The History of Asbestos: Lessons Learned and the Impact Today

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What is asbestos?

The history of asbestos goes back centuries, long before any of us were around; the substance has been used for more than 4,500 years. The ancient world would regard the material as a "magic mineral". The main reason for gaining that specific name is its easy-to-findness, cheapness, and the mineral's fire resistance. But fast forward a few thousand years; it now has many negative connotations; with the mineral now used in many capacities worldwide, we slowly realised the latent negative effects. Asbestos is a carcinogenic substance, and exposure can cause illnesses such as mesothelioma. 

Common types of asbestos

Actinolite Asbestos

Actinolite asbestos is generally a darker-looking substance with needle fibres that can be extremely dangerous to anyone inhaling it when released into the air. This type of asbestos is made of four minerals: calcium, magnesium, iron and silicon. You would commonly use Actinolite in cement, insulation-related materials, paint and sealants.

Amosite Asbestos

Also known as the "brown" asbestos, amosite is considered one of the most hazardous types of asbestos. First mined in South Africa, Amosite is among the most commonly seen today. It is the second most widely used asbestos due to the amount it is used in buildings. Again, it also has very sharp, needle-like fibres that can easily be inhaled and are extremely dangerous should it be inhaled.

Crocidolite Asbestos

Previously, we went through one of the most hazardous types of asbestos, but Crocidolite, also known as the "Blue asbestos", is the most hazardous type. Crocidolite is made up of extremely fine, sharp fibres that are particularly easy to inhale. Crocidolite was very rarely ever used on any commercial products due to the fact it was much less fire resistant compared to other forms of asbestos. This type was commonly used in cement, tiles and some insulation materials.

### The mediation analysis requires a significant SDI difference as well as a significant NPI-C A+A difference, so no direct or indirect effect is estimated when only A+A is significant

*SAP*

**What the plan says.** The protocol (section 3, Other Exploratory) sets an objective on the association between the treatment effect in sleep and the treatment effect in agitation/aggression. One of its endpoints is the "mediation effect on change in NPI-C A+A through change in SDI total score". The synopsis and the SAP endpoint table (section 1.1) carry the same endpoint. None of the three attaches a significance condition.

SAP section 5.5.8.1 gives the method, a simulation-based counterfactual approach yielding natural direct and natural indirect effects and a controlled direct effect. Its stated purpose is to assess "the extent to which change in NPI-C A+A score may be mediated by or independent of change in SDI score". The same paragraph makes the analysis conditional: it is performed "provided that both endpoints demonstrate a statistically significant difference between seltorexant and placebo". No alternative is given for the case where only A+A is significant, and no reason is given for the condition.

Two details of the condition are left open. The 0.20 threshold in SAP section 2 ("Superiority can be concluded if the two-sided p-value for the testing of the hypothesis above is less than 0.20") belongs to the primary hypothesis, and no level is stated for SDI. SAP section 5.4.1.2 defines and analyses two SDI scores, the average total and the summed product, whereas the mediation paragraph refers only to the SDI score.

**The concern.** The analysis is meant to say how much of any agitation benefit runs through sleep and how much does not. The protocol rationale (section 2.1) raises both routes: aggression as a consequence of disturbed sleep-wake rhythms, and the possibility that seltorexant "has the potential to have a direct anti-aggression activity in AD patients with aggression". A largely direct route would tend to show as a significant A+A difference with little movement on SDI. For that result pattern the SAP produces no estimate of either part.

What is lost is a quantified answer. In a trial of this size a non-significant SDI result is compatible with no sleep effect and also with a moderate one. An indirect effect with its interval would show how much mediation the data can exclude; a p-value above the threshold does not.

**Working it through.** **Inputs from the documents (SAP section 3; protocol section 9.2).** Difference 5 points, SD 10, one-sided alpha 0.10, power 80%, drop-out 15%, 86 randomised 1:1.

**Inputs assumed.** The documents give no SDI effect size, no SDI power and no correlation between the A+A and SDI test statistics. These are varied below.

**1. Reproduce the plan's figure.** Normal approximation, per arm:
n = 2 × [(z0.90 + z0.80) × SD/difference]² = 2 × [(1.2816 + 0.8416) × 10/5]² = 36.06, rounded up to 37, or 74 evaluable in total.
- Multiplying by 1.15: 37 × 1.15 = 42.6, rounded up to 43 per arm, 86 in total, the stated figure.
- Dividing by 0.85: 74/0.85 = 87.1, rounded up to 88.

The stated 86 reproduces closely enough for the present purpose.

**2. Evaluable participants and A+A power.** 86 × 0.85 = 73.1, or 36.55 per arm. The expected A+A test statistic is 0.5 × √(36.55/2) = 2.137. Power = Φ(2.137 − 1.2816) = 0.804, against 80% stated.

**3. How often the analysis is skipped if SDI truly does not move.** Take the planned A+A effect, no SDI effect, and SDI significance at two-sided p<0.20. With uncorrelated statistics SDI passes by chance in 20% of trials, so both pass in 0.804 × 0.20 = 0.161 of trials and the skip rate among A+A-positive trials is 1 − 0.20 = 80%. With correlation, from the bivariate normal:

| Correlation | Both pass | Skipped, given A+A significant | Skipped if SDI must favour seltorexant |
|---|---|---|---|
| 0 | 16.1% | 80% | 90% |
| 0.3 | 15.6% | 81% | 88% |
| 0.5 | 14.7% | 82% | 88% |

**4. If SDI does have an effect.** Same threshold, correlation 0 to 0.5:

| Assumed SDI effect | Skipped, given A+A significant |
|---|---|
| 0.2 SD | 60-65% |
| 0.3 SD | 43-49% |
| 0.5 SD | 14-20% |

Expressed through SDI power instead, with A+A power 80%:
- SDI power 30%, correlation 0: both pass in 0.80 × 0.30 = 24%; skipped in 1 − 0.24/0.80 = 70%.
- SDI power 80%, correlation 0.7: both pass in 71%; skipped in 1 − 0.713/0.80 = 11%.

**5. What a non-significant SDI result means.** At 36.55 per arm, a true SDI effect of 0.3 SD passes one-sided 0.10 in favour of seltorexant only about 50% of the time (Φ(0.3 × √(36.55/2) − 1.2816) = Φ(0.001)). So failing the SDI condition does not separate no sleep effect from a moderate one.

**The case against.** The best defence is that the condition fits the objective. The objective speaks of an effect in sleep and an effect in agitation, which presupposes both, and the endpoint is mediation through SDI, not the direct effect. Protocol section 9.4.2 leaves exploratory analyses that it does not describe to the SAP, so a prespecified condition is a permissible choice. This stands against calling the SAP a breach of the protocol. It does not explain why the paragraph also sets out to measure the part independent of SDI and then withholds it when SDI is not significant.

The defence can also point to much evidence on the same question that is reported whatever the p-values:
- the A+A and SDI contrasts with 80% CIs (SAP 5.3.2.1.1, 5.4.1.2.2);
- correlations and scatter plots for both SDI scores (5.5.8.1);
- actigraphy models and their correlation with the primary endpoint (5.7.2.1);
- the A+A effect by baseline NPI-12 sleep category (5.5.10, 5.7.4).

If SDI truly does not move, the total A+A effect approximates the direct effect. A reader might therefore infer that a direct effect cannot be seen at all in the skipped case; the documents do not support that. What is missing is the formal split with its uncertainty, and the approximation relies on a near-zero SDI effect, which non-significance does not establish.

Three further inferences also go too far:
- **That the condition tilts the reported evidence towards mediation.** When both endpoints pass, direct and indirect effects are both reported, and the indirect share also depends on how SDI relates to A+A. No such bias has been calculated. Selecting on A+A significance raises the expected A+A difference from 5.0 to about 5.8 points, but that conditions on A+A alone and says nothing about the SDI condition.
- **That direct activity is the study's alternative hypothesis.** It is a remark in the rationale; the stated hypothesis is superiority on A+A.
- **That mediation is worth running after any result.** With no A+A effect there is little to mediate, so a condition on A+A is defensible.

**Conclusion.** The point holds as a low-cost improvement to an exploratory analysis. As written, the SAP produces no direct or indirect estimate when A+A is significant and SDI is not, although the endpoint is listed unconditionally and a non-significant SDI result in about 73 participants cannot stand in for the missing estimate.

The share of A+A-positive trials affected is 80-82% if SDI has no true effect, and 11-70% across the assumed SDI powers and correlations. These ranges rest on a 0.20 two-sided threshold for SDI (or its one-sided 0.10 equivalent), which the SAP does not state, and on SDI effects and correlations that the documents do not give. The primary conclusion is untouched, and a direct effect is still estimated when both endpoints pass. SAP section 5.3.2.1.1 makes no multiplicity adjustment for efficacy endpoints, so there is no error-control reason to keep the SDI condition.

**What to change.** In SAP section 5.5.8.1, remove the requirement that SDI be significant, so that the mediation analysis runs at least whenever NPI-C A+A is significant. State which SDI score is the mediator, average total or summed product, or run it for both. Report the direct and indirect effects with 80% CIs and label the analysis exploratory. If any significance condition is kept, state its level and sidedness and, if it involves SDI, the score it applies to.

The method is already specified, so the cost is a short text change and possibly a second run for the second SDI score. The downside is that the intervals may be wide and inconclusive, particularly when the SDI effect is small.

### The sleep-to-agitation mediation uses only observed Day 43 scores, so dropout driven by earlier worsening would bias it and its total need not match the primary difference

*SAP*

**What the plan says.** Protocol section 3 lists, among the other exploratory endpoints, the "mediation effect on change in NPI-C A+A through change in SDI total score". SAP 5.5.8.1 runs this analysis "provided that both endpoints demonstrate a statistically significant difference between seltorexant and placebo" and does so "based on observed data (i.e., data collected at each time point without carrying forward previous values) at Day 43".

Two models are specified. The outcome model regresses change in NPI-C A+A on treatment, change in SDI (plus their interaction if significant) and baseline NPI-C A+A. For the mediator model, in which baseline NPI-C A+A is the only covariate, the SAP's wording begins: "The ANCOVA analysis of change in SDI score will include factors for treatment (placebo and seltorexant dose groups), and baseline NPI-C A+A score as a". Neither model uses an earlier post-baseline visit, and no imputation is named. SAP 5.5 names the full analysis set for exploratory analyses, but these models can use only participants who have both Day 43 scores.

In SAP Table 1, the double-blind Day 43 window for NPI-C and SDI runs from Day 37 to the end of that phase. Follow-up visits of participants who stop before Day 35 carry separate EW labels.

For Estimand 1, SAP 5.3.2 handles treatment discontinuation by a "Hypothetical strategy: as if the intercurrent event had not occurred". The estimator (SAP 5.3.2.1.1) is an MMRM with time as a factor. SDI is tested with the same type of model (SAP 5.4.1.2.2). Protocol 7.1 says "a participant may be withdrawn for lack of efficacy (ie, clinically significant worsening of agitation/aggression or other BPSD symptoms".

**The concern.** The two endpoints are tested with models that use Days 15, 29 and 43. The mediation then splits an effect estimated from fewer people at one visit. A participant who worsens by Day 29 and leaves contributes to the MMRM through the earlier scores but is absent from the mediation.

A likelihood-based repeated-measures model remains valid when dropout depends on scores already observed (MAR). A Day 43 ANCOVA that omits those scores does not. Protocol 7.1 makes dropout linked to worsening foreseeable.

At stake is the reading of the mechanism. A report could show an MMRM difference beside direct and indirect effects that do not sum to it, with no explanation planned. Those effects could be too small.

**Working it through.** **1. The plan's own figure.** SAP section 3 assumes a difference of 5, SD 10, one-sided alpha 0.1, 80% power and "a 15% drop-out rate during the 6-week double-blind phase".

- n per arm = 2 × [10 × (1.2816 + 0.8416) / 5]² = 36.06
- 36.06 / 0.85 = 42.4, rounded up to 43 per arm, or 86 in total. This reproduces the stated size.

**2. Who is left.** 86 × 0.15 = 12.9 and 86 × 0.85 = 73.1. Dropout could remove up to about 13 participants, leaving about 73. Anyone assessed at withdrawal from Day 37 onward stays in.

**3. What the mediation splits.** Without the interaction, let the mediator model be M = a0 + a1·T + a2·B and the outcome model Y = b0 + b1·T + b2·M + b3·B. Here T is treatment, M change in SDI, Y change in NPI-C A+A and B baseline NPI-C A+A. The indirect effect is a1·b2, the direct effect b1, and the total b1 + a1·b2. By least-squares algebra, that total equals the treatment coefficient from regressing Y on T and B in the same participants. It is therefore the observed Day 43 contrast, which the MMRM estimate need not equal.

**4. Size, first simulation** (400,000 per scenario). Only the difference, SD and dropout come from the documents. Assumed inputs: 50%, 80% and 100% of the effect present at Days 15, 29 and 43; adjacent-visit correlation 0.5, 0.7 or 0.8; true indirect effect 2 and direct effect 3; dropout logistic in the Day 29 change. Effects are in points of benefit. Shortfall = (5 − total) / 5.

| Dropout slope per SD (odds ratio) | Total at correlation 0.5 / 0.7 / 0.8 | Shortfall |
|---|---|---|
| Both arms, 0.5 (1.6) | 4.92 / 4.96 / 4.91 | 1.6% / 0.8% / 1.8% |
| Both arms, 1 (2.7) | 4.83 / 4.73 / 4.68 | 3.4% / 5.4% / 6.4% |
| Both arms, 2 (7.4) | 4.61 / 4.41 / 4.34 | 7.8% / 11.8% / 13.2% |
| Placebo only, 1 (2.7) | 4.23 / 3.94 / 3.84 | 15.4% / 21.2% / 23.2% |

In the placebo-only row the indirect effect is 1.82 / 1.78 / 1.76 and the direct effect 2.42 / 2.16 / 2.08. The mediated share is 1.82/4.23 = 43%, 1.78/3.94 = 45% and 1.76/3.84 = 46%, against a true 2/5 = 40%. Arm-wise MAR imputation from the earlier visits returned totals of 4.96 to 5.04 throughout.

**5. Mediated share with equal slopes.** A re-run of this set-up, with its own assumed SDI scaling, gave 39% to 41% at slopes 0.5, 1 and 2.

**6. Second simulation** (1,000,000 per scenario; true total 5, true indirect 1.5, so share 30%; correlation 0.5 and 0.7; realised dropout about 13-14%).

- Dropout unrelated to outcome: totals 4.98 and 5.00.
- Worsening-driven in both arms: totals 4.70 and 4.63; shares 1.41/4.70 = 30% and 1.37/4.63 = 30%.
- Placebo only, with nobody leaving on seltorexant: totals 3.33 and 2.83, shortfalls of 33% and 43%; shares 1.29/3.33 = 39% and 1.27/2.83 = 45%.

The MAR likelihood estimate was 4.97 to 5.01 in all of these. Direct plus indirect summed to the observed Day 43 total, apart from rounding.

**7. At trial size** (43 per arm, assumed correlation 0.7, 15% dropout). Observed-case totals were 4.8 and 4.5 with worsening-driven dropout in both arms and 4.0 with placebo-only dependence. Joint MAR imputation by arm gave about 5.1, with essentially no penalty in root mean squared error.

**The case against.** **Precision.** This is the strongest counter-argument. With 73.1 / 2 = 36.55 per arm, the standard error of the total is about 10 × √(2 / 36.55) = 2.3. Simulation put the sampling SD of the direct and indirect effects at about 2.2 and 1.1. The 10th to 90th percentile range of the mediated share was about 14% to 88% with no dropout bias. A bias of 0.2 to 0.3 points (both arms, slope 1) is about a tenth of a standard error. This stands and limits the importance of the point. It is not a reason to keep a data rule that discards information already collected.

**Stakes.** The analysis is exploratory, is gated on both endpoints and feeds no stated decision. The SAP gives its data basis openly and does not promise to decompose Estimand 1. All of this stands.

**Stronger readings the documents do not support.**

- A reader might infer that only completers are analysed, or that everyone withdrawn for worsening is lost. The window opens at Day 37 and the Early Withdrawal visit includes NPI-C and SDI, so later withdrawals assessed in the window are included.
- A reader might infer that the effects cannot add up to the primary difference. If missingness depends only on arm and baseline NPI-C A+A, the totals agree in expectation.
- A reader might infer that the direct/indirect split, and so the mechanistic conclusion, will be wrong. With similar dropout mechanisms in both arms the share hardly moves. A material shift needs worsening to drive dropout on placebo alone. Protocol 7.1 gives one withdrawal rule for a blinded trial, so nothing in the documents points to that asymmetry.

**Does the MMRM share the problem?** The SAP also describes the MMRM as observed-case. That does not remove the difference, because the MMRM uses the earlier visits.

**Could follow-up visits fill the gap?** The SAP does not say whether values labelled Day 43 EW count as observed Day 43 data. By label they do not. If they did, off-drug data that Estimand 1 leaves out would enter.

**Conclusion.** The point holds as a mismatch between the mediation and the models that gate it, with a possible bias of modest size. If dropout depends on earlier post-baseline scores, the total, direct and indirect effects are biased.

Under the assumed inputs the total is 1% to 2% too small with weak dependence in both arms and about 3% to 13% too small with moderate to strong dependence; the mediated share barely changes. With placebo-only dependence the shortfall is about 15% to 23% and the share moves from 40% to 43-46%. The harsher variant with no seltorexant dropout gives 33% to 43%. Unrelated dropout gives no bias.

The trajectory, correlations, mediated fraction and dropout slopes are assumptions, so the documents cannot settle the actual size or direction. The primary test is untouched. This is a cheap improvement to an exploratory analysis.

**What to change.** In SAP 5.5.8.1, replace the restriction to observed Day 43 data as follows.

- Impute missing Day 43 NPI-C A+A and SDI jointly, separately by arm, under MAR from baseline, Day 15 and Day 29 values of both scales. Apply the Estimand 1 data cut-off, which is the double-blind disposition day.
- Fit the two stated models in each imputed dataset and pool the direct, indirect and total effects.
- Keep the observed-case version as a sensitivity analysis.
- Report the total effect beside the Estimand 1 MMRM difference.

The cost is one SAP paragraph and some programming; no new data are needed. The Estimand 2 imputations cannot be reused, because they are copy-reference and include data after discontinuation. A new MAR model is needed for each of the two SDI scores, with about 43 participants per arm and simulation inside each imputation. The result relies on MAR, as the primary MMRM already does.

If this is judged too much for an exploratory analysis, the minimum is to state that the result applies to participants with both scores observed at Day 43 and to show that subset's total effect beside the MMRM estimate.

When Was Asbestos Banned In The UK?

Asbestos has been banned in the UK since 1999. By 2003, it was also banned in many countries like South America, Argentina, and European countries such as Italy and Holland. The European Union shortly followed suit in 2005. 

It was banned for many reasons; growing concerns over the substance started in the 1920s and 1930s. People were suddenly coming down with mystery illnesses when working closely with asbestos. By the 1970s and 1980s, concerns were growing even further, and the pressure was mounting to ban the substance altogether. There are many ways for you to identify asbestos; this helpful post from Asbestos Gone outlines some of the best ways.

Why Was Asbestos Banned?

Throughout the years, many have discovered that asbestos fibres are hazardous to the human body. It was found that if you inhale asbestos fibres for a prolonged amount of time, you would then contract asbestos-related illnesses. Asbestos can give you illnesses such as lung cancer and asbestosis. In some cases, inhaling asbestos can even prove to be deadly; the profession you would seem to inhale the most asbestos fibres would be the building industry; due to asbestosis being a favoured building material for years before its ban in 1999, the material would be very prominent in construction sites.
To conclude, we have revisited the history of asbestos, what it is, and different types of asbestos and have dived into why it was banned and when that was. This information is essential to know the severity of the substance if inhaled. This is why when dealing with anything asbestos-related, you will need a professional to do this; at Asbestos Gone, we have some of the most trustworthy asbestos removal specialists for you to contact. Get in touch now to ease your and your loved ones' worries.

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